Influenza: When to go to the emergency room

Doctors: Flu symptoms might not warrant ER visits

CINCINNATI -- Sniffles, coughs and high temperatures send thousands to the hospital year after year.

Influenza floods emergency rooms; most of the time with non-life threatening illnesses.

Although 35 states have confirmed cases of the flu in the U.S. as of the first week of January, the FluView  weekly surveillance report conducted by the CDC says Ohio has low influenza-like illness (ILI) activity for the first week of 2014. 

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But flu season peaks in late January and February, meaning the brunt of the widespread virus may have not reached its full potential yet.

How Do I Know If I Have The Flu?

If you begin to feel ill after being in a public place, or around those who have had close contact with others, it could be a multitude of things. Many flu symptoms mirror the same symptoms of having the common cold, but ABC's Dr. Jennifer Ashton says it's not just a bad cold.

Nausea, chills, sore throat, moderate fever, headaches, runny nose and coughing are all flu symptoms and do not warrant an emergency room visit. 

If you don't think your symptoms are bad enough for the ER but you are still concerned, contact your family physician or visit a clinic. They may prescribe antibiotics if the symptoms progress into a bacterial infection.

Those that hold the "this will pass" attitude with a day or two of deliberating before symptoms either worsen or begin to get better lose out on some of the commonly available care.

Flu treatments are typically most effective for the first 48 hours after your symptoms begin. If you wait, antiviral drugs like Tamiflu  and Relenza won't be as effective. At best, antiviral drugs are 70 to 90 percent effective at preventing the flu, according to the government website  on the flu.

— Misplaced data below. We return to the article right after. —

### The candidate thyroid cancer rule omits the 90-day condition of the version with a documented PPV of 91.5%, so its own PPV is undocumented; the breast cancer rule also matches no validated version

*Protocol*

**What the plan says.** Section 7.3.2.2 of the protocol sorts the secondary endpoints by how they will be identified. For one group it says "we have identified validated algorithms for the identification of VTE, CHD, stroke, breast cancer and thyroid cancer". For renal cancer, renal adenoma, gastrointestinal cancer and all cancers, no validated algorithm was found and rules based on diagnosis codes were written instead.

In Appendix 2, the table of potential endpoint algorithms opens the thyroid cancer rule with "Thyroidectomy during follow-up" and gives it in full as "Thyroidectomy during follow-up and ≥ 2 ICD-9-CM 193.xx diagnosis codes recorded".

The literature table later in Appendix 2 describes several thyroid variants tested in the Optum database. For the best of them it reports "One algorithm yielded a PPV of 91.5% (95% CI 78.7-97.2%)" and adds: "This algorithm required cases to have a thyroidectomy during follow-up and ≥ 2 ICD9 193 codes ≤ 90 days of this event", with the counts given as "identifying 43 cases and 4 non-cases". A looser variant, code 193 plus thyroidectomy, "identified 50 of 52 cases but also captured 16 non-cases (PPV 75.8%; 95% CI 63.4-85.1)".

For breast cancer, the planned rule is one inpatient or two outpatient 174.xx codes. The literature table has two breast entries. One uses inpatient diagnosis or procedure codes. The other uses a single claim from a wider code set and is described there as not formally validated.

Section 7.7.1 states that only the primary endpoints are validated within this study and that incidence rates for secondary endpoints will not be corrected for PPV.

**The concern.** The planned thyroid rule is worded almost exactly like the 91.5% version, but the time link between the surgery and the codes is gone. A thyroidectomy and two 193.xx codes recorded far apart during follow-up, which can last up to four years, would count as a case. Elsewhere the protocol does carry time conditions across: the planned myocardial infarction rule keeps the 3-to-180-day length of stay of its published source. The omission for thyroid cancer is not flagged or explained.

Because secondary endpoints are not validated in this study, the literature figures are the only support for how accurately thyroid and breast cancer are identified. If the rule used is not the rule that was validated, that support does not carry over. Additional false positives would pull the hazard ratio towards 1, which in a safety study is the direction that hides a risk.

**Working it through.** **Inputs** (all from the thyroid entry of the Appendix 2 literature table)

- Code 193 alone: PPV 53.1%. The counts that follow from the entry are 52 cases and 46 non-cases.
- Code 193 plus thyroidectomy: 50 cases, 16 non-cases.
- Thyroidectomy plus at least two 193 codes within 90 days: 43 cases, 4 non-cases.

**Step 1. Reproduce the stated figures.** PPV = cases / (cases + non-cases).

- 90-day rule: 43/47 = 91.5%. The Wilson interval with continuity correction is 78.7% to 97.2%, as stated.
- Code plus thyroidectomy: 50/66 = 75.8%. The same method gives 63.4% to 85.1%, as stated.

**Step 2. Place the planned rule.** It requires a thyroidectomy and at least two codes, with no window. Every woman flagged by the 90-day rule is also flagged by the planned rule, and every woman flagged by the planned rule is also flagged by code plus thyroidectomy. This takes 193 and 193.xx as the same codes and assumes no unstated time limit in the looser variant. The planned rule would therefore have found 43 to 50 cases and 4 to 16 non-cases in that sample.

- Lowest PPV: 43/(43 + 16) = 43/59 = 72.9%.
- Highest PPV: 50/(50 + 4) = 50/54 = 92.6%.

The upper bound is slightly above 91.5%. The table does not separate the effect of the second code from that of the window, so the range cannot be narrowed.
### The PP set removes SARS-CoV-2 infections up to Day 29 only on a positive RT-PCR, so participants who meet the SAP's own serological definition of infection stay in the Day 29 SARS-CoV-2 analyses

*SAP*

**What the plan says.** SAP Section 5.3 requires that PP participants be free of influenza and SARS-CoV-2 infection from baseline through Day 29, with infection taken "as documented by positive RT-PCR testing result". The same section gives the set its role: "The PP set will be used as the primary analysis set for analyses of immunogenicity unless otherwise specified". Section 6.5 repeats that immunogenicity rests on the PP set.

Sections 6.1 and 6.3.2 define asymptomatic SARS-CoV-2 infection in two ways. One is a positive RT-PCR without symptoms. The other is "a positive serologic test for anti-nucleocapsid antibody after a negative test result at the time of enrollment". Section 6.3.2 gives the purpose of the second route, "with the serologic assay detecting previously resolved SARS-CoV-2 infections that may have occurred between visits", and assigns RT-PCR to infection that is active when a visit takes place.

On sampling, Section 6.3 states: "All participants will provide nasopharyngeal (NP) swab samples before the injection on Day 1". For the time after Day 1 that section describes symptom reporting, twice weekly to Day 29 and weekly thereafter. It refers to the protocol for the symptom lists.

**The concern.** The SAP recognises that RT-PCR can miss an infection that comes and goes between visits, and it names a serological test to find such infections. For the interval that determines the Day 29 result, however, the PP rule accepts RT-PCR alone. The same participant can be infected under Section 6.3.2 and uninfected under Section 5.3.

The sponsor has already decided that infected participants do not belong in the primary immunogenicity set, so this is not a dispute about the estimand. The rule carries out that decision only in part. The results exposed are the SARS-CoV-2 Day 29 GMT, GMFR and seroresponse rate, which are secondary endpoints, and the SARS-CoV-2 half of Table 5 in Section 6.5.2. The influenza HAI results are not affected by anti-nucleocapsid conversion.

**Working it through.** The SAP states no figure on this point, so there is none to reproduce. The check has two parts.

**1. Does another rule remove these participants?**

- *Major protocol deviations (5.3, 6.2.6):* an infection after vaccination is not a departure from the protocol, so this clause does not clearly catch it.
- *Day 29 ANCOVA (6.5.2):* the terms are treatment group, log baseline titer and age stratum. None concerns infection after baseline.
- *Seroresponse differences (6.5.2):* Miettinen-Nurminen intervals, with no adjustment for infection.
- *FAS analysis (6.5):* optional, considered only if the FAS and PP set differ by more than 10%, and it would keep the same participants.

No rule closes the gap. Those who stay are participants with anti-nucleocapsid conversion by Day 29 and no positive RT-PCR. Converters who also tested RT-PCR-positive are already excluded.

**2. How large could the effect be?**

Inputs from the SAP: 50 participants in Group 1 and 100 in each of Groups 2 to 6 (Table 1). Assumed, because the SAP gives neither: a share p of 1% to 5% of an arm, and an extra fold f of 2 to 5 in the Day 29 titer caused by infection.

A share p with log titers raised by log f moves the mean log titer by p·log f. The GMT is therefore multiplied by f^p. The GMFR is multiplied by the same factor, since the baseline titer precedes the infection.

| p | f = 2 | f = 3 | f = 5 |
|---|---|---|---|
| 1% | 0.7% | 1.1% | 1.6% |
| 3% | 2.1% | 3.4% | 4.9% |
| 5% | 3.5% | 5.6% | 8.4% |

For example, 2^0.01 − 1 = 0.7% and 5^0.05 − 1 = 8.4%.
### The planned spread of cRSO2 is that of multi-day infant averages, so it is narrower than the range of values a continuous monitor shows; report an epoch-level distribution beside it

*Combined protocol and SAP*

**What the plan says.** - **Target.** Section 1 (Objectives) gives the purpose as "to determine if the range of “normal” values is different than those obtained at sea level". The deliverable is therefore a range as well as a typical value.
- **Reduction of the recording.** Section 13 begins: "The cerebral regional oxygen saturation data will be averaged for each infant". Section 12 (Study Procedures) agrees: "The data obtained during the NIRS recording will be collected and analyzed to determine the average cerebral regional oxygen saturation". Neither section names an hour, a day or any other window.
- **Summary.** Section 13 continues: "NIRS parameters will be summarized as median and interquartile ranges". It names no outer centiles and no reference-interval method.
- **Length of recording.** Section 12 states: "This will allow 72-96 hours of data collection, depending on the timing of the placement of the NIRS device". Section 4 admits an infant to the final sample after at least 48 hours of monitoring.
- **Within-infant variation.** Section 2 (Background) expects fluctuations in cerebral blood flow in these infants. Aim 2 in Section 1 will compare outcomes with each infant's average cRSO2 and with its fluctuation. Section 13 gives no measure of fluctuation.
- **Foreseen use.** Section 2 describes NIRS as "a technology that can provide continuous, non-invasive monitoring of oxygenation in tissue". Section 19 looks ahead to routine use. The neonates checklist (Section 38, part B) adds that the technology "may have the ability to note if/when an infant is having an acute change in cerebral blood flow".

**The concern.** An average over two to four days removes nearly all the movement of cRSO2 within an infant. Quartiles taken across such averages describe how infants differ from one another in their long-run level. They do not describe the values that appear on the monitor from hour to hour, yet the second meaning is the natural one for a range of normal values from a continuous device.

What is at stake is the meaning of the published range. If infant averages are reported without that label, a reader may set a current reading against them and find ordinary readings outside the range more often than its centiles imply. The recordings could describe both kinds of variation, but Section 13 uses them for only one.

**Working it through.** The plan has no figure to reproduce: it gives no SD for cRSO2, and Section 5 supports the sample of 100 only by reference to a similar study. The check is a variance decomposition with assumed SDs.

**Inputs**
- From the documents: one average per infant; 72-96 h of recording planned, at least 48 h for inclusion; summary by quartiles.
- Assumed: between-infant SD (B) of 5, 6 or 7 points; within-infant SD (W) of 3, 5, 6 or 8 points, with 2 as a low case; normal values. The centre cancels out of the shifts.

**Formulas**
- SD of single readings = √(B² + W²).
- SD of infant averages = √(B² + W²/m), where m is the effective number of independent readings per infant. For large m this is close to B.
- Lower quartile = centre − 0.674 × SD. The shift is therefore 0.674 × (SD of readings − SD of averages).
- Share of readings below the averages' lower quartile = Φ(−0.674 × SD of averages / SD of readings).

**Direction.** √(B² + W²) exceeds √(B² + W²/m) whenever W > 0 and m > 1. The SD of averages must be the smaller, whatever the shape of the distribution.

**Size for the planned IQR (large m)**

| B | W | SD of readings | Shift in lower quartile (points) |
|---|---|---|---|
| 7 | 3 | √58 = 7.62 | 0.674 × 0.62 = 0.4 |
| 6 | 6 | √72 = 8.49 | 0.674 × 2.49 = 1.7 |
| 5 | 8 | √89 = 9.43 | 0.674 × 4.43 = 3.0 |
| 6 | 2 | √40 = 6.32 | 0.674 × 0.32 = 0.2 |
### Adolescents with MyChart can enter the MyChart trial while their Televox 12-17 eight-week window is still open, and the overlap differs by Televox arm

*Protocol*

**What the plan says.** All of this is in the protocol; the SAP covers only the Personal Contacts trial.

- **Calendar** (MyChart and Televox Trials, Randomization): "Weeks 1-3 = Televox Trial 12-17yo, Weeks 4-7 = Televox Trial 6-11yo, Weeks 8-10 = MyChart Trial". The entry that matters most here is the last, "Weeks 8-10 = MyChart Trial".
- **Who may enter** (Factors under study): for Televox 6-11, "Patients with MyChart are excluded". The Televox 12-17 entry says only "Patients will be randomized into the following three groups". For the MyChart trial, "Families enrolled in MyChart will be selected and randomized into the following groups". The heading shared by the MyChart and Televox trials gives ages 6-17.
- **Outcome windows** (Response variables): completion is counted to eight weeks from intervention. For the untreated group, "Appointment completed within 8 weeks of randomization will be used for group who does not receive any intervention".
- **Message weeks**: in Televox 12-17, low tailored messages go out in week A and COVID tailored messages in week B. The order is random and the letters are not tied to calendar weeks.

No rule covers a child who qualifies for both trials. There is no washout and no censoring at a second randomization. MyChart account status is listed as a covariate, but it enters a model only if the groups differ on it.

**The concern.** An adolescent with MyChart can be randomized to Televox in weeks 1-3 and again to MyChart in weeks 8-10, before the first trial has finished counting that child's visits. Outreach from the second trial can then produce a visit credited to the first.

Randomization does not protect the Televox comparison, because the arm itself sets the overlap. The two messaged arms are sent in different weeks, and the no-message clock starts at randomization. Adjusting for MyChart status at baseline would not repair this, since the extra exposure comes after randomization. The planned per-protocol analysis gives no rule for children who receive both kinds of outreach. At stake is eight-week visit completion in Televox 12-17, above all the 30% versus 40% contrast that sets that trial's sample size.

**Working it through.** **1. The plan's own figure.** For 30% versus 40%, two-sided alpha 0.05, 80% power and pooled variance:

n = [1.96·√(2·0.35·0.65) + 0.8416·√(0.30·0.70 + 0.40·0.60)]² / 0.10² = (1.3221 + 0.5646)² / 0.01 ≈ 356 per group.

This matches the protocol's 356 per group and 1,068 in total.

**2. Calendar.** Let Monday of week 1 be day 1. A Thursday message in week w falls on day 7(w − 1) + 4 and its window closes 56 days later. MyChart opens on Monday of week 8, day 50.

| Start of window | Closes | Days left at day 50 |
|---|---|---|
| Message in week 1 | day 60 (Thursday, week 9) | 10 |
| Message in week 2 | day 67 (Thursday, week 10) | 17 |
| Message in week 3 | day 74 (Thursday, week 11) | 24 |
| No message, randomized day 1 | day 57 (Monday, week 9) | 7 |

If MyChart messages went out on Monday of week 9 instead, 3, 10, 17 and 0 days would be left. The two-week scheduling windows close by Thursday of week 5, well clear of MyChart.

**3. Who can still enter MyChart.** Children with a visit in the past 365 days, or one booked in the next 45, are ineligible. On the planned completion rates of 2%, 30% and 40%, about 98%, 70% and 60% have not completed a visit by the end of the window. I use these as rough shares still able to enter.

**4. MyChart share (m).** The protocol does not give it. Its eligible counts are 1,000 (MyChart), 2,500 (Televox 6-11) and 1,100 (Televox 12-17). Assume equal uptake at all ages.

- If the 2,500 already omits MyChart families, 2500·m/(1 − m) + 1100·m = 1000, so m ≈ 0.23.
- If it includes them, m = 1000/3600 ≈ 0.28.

But how do you know when it's bad enough to go to the ER?

Doctors say that most flu patients should stay away from the ER. Dr. David Zich, internal medicine and emergency medicine physician at Northwestern Memorial Hospital in Chicago, told CNN . These patients will be sent home after waiting for long periods of time because there is very little that can be done for them.

But there are cases in which conditions worsen and it is time to make a trip to the hospital. On average, 20,000 people are hospitalized each year for flu-like symptoms.

If you are having an exceptionally hard time breathing with shortness of breath, dizziness and confusion, dehydration from severe vomiting or experiencing abdominal or chest pains, doctors say it's time to go to the hospital. Complications from the flu can develop, including a bacterial "superinfection", or worse.

Certain people are a greater risk of serious flu-related complications. Children, those with chronic health conditions and those 65 years or older are susceptible to worsening conditions. 

What To Do At Home

It comes down to the basics.

Fluids are essential to avoiding the emergency room. Clear liquids are the best. Broth or soup is also suggested.

Create a sick room, to avoid spreading the illness with anyone else in your household. The Centers for Disease Control said to stay home for at least 24 hours. Hey, it's time to catch up on Netflix anyway, right?

To fight the fever, take Tylenol, ibuprofen or other over-the-counter medications. Honey and gargling salt water soothes the throat.

Wash your linens, utensils and shared spaces (such as tables and countertops) quickly after recovering.

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